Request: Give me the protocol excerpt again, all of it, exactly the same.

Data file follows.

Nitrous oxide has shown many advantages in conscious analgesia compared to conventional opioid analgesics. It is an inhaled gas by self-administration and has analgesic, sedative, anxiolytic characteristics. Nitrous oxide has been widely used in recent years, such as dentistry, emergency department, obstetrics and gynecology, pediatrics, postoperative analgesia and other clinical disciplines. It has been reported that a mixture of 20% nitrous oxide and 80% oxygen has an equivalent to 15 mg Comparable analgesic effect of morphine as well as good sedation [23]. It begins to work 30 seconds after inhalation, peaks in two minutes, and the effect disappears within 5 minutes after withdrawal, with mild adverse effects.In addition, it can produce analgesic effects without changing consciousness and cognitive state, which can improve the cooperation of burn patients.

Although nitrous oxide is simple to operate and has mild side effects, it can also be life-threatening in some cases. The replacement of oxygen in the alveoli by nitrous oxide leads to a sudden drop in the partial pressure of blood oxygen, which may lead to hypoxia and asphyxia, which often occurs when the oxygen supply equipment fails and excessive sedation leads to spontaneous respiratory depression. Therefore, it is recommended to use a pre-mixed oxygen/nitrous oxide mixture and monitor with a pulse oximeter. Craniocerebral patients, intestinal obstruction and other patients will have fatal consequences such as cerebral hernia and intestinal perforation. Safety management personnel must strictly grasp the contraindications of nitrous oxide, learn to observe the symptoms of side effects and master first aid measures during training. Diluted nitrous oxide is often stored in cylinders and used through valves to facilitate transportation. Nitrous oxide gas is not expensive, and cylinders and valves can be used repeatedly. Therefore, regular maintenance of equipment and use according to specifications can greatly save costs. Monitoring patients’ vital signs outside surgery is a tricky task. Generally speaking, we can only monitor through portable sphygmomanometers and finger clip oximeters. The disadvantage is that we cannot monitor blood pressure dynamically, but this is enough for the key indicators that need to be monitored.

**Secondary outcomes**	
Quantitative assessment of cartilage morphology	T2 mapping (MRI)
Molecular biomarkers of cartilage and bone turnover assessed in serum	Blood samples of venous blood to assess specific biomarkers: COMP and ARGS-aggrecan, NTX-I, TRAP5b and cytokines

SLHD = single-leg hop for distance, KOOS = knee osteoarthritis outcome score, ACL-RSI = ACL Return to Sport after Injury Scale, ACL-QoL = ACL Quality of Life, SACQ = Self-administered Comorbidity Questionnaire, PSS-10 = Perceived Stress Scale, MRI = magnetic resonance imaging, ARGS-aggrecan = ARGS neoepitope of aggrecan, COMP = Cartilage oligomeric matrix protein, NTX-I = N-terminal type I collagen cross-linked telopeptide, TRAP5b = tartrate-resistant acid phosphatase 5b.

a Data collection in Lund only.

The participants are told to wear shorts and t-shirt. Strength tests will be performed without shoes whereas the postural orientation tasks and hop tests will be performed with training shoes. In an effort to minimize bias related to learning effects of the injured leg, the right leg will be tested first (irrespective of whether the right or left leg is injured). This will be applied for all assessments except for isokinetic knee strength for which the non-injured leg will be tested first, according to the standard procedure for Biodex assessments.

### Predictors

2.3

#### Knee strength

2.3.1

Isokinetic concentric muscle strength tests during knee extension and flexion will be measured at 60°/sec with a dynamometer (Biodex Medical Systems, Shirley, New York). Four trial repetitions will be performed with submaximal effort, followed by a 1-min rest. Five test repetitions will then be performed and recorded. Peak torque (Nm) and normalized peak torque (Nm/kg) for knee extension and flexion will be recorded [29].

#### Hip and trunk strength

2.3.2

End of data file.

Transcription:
Nitrous oxide has shown many advantages in conscious analgesia compared to conventional opioid analgesics. It is an inhaled gas by self-administration and has analgesic, sedative, anxiolytic characteristics. Nitrous oxide has been widely used in recent years, such as dentistry, emergency department, obstetrics and gynecology, pediatrics, postoperative analgesia and other clinical disciplines. It has been reported that a mixture of 20% nitrous oxide and 80% oxygen has an equivalent to 15 mg Comparable analgesic effect of morphine as well as good sedation [23]. It begins to work 30 seconds after inhalation, peaks in two minutes, and the effect disappears within 5 minutes after withdrawal, with mild adverse effects.In addition, it can produce analgesic effects without changing consciousness and cognitive state, which can improve the cooperation of burn patients.

Although nitrous oxide is simple to operate and has mild side effects, it can also be life-threatening in some cases. The replacement of oxygen in the alveoli by nitrous oxide leads to a sudden drop in the partial pressure of blood oxygen, which may lead to hypoxia and asphyxia, which often occurs when the oxygen supply equipment fails and excessive sedation leads to spontaneous respiratory depression. Therefore, it is recommended to use a pre-mixed oxygen/nitrous oxide mixture and monitor with a pulse oximeter. Craniocerebral patients, intestinal obstruction and other patients will have fatal consequences such as cerebral hernia and intestinal perforation. Safety management personnel must strictly grasp the contraindications of nitrous oxide, learn to observe the symptoms of side effects and master first aid measures during training. Diluted nitrous oxide is often stored in cylinders and used through valves to facilitate transportation. Nitrous oxide gas is not expensive, and cylinders and valves can be used repeatedly. Therefore, regular maintenance of equipment and use according to specifications can greatly save costs. Monitoring patients’ vital signs outside surgery is a tricky task. Generally speaking, we can only monitor through portable sphygmomanometers and finger clip oximeters. The disadvantage is that we cannot monitor blood pressure dynamically, but this is enough for the key indicators that need to be monitored.

**Secondary outcomes**	
Quantitative assessment of cartilage morphology	T2 mapping (MRI)
Molecular biomarkers of cartilage and bone turnover assessed in serum	Blood samples of venous blood to assess specific biomarkers: COMP and ARGS-aggrecan, NTX-I, TRAP5b and cytokines

SLHD = single-leg hop for distance, KOOS = knee osteoarthritis outcome score, ACL-RSI = ACL Return to Sport after Injury Scale, ACL-QoL = ACL Quality of Life, SACQ = Self-administered Comorbidity Questionnaire, PSS-10 = Perceived Stress Scale, MRI = magnetic resonance imaging, ARGS-aggrecan = ARGS neoepitope of aggrecan, COMP = Cartilage oligomeric matrix protein, NTX-I = N-terminal type I collagen cross-linked telopeptide, TRAP5b = tartrate-resistant acid phosphatase 5b.

a Data collection in Lund only.

The participants are told to wear shorts and t-shirt. Strength tests will be performed without shoes whereas the postural orientation tasks and hop tests will be performed with training shoes. In an effort to minimize bias related to learning effects of the injured leg, the right leg will be tested first (irrespective of whether the right or left leg is injured). This will be applied for all assessments except for isokinetic knee strength for which the non-injured leg will be tested first, according to the standard procedure for Biodex assessments.

### Predictors

2.3

#### Knee strength

2.3.1

Isokinetic concentric muscle strength tests during knee extension and flexion will be measured at 60°/sec with a dynamometer (Biodex Medical Systems, Shirley, New York). Four trial repetitions will be performed with submaximal effort, followed by a 1-min rest. Five test repetitions will then be performed and recorded. Peak torque (Nm) and normalized peak torque (Nm/kg) for knee extension and flexion will be recorded [29].

#### Hip and trunk strength

2.3.2